There are particular challenges that come with combating interpersonal hate violence in the context of a president who retweets a video of himself body-slamming and punching CNN. Amardeep Singh of the Open Society Foundation, which funds the initiative, pointed to the difficulties of doing this work on a national level, especially amidst “a significantly shrinking federal backstop to address hate incidents.”
“The federal agencies that often address incidents of hate or discrimination are facing budget cuts in 2018,” Singh said. “There are mixed signals from the administration as to the seriousness of their enforcement of civil rights law.”
Some of these mixed signals were on display last month, in a summit on hate crimes convened by the U.S. Department of Justice and led by Attorney General Jeff Sessions. Though the Leadership Conference, one of the convening organizations of Communities Against Hate, did attend the summit, they issued a statement expressing frustrations with the administration’s track record on the issue.
In the statement, president and CEO Vanita Gupta, wrote: “This administration — including President Trump and Attorney General Sessions — have used rhetoric and promoted policies that have sown greater fear among vulnerable communities that are too often victims of hate.”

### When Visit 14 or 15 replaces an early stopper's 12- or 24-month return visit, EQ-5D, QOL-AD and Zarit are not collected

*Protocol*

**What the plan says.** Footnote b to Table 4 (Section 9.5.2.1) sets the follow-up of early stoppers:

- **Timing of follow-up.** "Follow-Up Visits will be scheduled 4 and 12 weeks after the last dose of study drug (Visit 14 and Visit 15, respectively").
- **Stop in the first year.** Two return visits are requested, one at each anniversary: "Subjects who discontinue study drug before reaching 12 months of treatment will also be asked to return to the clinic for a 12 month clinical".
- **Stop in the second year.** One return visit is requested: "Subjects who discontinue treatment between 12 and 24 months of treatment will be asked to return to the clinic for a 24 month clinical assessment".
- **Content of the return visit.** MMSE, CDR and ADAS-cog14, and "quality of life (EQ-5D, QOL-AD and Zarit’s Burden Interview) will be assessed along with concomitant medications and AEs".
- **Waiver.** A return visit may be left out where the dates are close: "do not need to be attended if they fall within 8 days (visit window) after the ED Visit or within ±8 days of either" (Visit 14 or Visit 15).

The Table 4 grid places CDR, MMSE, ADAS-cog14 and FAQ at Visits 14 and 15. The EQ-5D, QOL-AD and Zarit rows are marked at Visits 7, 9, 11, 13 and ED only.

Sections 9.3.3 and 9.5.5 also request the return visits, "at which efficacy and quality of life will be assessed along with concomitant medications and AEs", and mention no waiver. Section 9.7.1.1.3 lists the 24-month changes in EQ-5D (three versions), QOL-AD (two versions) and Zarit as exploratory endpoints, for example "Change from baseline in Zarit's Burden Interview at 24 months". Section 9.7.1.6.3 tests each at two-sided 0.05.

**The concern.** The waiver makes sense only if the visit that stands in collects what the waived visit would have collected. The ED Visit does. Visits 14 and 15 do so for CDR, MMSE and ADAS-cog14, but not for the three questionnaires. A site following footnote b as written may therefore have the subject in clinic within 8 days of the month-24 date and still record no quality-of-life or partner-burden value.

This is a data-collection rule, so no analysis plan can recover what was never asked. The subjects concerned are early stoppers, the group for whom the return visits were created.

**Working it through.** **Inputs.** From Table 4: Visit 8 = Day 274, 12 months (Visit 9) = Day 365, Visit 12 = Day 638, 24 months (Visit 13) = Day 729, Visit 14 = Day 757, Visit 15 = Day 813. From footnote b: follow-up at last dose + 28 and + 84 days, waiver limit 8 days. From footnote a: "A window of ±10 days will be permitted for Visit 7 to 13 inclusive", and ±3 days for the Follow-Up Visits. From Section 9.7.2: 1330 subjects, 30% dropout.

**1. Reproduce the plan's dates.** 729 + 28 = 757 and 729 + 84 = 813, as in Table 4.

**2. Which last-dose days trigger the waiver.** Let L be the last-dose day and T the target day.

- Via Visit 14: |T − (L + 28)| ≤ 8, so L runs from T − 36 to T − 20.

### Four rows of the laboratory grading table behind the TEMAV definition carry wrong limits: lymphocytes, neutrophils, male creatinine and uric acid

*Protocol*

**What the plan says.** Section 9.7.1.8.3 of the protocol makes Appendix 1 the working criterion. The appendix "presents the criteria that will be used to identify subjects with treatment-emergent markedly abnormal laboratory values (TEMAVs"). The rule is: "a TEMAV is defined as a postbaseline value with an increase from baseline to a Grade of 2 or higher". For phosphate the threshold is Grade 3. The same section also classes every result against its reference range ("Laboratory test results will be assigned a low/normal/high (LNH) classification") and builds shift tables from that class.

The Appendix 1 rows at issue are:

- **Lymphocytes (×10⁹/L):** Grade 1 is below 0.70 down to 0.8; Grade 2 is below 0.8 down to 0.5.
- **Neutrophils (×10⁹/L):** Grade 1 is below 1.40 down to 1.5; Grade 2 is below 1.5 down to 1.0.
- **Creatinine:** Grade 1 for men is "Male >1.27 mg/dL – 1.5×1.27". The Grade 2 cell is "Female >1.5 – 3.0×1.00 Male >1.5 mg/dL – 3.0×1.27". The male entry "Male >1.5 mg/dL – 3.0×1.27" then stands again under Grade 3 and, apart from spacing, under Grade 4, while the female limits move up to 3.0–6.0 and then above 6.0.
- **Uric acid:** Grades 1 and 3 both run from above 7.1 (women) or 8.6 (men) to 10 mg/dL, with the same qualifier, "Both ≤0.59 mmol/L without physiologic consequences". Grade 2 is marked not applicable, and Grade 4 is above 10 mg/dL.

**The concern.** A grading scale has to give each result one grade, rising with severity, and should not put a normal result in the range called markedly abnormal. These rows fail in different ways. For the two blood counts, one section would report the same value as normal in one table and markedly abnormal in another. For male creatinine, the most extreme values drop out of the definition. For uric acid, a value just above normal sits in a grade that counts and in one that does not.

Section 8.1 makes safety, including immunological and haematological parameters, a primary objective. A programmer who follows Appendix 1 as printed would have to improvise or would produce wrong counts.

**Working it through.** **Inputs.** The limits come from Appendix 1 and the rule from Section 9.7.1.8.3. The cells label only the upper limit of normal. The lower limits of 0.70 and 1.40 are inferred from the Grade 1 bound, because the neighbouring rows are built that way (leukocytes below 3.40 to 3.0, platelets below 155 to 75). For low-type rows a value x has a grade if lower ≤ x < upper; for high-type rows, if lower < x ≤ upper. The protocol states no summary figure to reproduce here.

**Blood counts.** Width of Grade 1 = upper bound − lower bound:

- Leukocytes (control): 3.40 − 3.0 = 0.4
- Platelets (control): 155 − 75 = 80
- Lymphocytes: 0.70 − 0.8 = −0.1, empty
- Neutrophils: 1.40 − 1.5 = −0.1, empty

Multiple groups also criticized the administration for folding its investigations of hate crimes into the Justice Department’s Task Force on Crime Reduction and Public Safety, a subcommittee set up to investigate violent crimes committed by undocumented immigrants, despite overwhelming evidence that immigrants are less likely to commit crimes than people born in the United States.
Raghunathan of SAALT (which chose not to attend the summit) remarked that the implication that hate violence needs to be considered by this same subcommittee “sends a very troubling and conflicting message to our communities.”
Overall, the role that law enforcement agencies — federal, state, and local — can or should play in combating hate violence has been a point of debate among the various players involved.
The Rocky Mountain Islamic Center in Lakewood, Colorado, for example, reportedly asked for an increase in police presence after receiving threatening those phone calls, a request with which local police complied.
Meanwhile, Raghunathan pointed to the ways in which a history of racial profiling and surveillance practices — including, notably, surveillance of mosques — has eroded trust between some Asian American communities and law enforcement.
“Many South Asian American communities understand the risks associated with coming forward to report an incident of hate violence to the FBI,” she said, citing what she referred to as “the wide arm of problematic policies on the part of some law enforcement agencies.”